Hawthorne Essay: Human Nature & Human Passion
What is human passion? It is mostly defined as any powerful emotion. Such as desire, love, hate, lust, etc. Nathaniel Hawthorne has a tendency to include the power of human nature in his writings. In Both “The Minister’s Black Veil” and The Scarlet Letter, Hawthorne demonstrates how human nature is associated with human passion. He mainly targets the act of sin as his example of human nature regarding human passion. Hawthorne also seems to expose the true hypocrisy of the Puritan lifestyle, especially in these two stories.
In the story “The Minister’s Black Veil,” Hawthorne wrote about a man named Reverend Hooper. Hooper wore a black veil throughout the story in attempt to make a point to everyone that they all sinned, whether they wanted to admit it or not, and there was no point in trying to hide their sins… considering God was aware of them regardless of who else knew. In this story, Reverend Hooper spent his time trying to get the Puritan people to understand that everyone sinned. He was the one person that was not afraid to admit that it is in a human’s nature to sin. Hawthorne uses Hooper to point out the fact that we all sin simply because of human passion. Without the strong emotions all humans feel, we would not be driven to sin.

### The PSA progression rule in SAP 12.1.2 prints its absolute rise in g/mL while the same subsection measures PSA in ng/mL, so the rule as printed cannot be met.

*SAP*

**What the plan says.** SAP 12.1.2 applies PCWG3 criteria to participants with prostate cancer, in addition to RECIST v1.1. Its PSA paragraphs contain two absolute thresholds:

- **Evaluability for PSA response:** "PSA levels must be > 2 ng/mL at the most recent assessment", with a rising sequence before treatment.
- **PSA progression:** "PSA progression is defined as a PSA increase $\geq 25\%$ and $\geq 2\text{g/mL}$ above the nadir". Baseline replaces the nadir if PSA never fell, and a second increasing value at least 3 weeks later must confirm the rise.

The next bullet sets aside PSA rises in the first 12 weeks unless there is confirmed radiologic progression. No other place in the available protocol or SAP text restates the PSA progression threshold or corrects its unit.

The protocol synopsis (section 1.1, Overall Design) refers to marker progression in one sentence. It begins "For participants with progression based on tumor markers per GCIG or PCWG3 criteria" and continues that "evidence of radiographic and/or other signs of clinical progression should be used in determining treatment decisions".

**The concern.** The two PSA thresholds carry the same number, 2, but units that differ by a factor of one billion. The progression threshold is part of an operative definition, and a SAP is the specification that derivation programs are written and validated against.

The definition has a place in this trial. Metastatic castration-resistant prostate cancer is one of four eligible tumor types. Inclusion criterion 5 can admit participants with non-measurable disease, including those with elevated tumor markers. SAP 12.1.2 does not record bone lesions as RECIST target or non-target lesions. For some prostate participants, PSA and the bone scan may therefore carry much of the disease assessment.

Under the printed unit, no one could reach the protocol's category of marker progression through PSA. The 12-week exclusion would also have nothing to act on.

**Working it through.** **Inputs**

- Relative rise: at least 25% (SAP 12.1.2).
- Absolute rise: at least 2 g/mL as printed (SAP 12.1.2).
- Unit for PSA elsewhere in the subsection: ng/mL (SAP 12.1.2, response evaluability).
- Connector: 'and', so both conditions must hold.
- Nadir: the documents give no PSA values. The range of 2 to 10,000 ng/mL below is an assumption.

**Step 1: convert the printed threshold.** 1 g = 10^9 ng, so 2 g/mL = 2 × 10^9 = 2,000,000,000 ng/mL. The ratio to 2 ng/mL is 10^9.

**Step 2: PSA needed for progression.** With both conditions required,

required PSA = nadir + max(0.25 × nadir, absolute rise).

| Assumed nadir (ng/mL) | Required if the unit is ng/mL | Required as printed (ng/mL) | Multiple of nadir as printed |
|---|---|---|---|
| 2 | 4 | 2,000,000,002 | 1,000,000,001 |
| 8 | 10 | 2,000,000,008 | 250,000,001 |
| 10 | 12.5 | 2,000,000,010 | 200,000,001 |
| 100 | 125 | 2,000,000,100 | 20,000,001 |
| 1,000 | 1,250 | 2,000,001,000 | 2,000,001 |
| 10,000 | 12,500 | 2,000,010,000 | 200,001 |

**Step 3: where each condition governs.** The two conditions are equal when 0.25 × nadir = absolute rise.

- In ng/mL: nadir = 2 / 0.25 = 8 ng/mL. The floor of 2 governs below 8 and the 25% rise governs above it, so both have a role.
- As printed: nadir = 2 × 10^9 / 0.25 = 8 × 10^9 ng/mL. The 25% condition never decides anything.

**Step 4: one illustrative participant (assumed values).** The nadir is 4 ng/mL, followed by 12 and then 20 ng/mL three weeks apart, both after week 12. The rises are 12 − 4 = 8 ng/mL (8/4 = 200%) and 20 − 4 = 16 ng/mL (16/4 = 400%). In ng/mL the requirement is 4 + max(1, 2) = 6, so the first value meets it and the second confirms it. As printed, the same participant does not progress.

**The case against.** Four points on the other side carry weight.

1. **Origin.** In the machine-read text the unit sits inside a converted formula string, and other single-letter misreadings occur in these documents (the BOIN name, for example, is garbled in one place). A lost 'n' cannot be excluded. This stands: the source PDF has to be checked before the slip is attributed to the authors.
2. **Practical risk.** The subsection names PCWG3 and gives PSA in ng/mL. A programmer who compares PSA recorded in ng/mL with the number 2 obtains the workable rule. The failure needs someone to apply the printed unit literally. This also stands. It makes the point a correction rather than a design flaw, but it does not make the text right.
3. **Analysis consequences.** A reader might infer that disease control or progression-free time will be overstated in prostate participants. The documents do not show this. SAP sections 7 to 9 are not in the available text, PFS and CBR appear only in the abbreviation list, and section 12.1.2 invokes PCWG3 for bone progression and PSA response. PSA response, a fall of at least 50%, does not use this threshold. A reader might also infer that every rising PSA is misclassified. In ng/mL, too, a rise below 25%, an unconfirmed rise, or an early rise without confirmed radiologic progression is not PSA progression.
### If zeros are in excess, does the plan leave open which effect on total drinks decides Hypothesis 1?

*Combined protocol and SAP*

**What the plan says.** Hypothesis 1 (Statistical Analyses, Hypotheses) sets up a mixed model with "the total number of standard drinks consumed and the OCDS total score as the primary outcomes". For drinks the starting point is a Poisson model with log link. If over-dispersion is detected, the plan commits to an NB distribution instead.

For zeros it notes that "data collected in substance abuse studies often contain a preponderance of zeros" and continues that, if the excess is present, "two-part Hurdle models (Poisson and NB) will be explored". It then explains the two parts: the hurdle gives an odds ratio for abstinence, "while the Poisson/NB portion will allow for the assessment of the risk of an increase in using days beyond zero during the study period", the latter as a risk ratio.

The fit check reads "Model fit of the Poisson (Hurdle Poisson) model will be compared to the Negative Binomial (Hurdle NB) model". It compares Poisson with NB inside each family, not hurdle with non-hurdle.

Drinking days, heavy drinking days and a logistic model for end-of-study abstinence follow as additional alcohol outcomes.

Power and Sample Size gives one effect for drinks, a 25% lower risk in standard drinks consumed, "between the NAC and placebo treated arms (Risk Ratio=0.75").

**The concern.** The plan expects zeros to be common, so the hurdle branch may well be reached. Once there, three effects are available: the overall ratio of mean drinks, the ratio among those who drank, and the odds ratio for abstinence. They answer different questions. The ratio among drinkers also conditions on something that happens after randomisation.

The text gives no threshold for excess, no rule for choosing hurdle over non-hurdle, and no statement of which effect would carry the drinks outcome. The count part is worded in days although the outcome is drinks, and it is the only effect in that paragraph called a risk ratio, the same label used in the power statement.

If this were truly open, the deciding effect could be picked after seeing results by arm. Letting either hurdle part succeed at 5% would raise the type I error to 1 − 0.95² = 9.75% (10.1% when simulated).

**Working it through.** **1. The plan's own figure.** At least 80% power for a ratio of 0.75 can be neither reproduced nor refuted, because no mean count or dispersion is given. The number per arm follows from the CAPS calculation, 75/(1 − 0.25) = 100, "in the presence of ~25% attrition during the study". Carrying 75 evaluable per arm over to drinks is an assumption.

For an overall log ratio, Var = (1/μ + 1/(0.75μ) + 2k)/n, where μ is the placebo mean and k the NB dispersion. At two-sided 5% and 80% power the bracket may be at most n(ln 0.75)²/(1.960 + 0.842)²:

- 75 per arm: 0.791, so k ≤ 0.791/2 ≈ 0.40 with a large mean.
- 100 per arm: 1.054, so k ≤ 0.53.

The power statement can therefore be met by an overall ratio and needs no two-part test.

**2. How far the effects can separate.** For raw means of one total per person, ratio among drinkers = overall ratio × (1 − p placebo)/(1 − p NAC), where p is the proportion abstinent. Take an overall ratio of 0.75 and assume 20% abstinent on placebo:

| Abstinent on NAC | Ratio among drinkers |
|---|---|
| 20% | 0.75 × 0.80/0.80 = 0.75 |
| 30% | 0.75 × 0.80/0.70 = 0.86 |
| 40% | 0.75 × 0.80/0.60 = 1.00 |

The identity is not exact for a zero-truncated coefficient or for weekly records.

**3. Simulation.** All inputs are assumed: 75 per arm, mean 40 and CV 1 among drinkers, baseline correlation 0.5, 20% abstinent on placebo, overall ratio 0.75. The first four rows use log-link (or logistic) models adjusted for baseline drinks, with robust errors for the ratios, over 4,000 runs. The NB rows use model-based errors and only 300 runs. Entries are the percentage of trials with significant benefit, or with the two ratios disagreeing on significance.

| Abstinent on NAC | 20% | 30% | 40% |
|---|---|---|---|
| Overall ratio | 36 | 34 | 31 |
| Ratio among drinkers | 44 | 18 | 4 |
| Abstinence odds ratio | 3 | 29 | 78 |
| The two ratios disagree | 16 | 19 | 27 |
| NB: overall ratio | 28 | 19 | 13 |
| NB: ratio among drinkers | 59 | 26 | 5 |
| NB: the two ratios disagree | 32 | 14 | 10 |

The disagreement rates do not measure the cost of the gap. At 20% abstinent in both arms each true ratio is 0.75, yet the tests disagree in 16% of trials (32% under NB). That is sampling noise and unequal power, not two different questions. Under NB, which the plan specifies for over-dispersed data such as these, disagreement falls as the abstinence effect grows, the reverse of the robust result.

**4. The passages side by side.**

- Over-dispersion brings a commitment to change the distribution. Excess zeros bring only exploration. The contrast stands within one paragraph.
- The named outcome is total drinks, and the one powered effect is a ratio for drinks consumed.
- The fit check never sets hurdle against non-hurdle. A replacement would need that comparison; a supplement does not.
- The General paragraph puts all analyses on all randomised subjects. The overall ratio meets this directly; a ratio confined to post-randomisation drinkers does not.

The Scarlet Letter is a tale of sin, human condition, and the nature of evil. Once again, Nathaniel Hawthorne uses this story to reveal the true hypocrisy of the Puritan lifestyle. In this book, sin seems to come natural to the people in the Puritan Settlement of seventeenth century Boston. Hester Prynne, the main character of the book, was a constant example of sin and human passion. Her husband forced her to return to America all alone. Therefore she became vulnerable, and she missed love. She gave into temptation because of passion (as it is in human nature to do so) and had an affair while her husband was gone, therefore giving herself the label “Adulterer.” But that is not...